While working in the city of Lancaster in 2008, he felt the need to ‘better himself’. Studying near home made sense given Lancaster University Management School’s world-wide reputation, and he started his Executive MBA a year later.
The part-time, two-year modular Masters - covering strategy, leadership, accounting, organisational behaviour and marketing - was an eye opener. Ian says: "The secret was the academic supervision, which was what helped me to carry on. I enjoyed it all - even the exams. My cohort still keeps in contact - we were a real band of brothers."
NHS staff, electricians and teachers met for a week’s study at a time on each module and then kept in touch by phone and email on their return home.
Being thrown in with a range of different professions clarified for Ian that good management is about applying theory to a specific environment. He says: "A lot of it is about how you treat people, coupled with good marketing and good finance. I cannot separate leadership from the psychological well-being of officers."
As part of his MBA he did a study on Advanced Strategic Leadership with course director Steve Kempster, which led to work with Assistant Chief Constable of Lancashire Police Tim Jacques to develop modelling tools to apply the leadership techniques to the force.
Such was his enjoyment that he decided to carry on with a PhD on well-being in policing, focusing on the efficacy of personal resilience programmes and the role of leaders, supervised by distinguished academic Professor Cary Cooper and Dr Jon Ivy, both of whom he speaks about with the highest praise: "The secret was in the supervision, it was superb. I know people studying at other universities who were abandoned to their own devices."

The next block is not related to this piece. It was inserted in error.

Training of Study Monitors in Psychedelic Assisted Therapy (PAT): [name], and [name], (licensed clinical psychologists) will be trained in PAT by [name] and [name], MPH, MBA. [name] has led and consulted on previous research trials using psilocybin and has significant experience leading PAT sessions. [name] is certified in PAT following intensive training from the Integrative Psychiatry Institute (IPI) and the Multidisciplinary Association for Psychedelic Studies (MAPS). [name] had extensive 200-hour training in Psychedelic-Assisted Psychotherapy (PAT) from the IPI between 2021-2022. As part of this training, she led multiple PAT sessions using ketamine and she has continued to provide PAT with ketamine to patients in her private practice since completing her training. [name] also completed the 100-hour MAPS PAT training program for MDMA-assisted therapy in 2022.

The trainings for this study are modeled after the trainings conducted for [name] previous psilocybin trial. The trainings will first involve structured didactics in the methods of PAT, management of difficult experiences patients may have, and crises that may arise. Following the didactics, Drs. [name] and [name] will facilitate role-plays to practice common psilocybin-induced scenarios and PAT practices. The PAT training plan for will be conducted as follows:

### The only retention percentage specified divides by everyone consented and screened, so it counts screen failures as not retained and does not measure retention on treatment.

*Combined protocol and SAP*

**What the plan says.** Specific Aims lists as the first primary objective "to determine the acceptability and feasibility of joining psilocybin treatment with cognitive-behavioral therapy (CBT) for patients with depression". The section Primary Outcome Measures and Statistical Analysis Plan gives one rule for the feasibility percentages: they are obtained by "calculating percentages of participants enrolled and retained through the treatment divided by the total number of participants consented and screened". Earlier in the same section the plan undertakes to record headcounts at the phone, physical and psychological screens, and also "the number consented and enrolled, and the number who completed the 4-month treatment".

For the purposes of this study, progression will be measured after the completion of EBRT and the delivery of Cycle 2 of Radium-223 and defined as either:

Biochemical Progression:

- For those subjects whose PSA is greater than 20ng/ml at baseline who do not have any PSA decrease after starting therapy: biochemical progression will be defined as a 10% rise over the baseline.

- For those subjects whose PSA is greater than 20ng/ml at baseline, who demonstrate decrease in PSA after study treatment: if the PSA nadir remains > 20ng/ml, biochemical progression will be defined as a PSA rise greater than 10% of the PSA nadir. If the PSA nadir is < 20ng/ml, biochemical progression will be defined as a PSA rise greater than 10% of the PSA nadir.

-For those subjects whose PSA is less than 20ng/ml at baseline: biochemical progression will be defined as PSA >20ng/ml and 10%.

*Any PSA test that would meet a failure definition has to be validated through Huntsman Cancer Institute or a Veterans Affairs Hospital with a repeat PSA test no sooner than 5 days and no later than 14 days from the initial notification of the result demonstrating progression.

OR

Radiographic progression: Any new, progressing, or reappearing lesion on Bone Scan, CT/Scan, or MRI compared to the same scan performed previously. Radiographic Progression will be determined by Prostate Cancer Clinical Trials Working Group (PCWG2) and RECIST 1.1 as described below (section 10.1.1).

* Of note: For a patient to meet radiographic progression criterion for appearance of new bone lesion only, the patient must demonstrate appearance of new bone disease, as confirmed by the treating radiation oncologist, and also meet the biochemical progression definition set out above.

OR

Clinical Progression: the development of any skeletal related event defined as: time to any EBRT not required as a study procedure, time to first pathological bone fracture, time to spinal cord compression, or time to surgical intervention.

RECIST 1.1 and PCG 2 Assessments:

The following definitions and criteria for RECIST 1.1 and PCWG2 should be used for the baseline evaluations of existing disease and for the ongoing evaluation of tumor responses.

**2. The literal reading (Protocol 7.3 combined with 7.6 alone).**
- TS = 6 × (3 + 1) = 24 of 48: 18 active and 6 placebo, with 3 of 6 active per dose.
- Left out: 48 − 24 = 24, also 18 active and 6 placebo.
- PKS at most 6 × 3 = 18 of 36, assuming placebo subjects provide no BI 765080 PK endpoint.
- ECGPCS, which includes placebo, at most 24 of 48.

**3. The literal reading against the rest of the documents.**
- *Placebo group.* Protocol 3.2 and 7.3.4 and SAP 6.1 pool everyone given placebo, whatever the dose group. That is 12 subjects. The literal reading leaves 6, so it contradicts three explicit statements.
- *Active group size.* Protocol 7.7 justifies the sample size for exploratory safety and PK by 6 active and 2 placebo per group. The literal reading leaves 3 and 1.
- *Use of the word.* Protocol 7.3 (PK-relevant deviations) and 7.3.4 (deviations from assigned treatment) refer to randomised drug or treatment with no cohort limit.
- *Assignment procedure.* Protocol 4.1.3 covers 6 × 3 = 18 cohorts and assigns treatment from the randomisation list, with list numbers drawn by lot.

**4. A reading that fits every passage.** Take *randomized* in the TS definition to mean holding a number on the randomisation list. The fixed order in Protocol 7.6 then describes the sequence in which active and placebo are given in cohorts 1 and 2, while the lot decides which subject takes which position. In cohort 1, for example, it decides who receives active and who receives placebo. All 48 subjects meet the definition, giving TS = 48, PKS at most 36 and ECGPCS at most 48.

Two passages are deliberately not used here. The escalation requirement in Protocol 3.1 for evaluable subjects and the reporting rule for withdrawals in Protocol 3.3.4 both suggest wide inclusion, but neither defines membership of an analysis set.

Out of this research emerged his new concept of ‘Leaveism', describing the phenomena of employees using flexitime, annual leave and rest days, rather than taking sick leave. Since then he has written a series of papers with his former supervisor developing the concept.
It was not only about study. As a member of Lonsdale College, Ian threw himself into being a Student Ambassador at the University, a Management School PhD Representative and a mentor.
Although his PhD research is finished, he continues to expand the boundaries, with an enhanced confidence to speak on subject areas with authority. He often works with Cary Cooper and has published a number of academic papers. His current research interest is to look at empathy in policing and whether it can be taught, given that police are considered to be cold, he says. The policing and the research complement each other, with the latter being carried out in his spare time.
He has also worked with police bosses interested in well-being, to set up a police leadership course at Lancaster University, to give senior leaders an evidence base from which to operate. He wants to see it extended across the country. Says Ian: "We need to prove the optimal way forward, not having the highest-ranking officer making a decision on little evidence."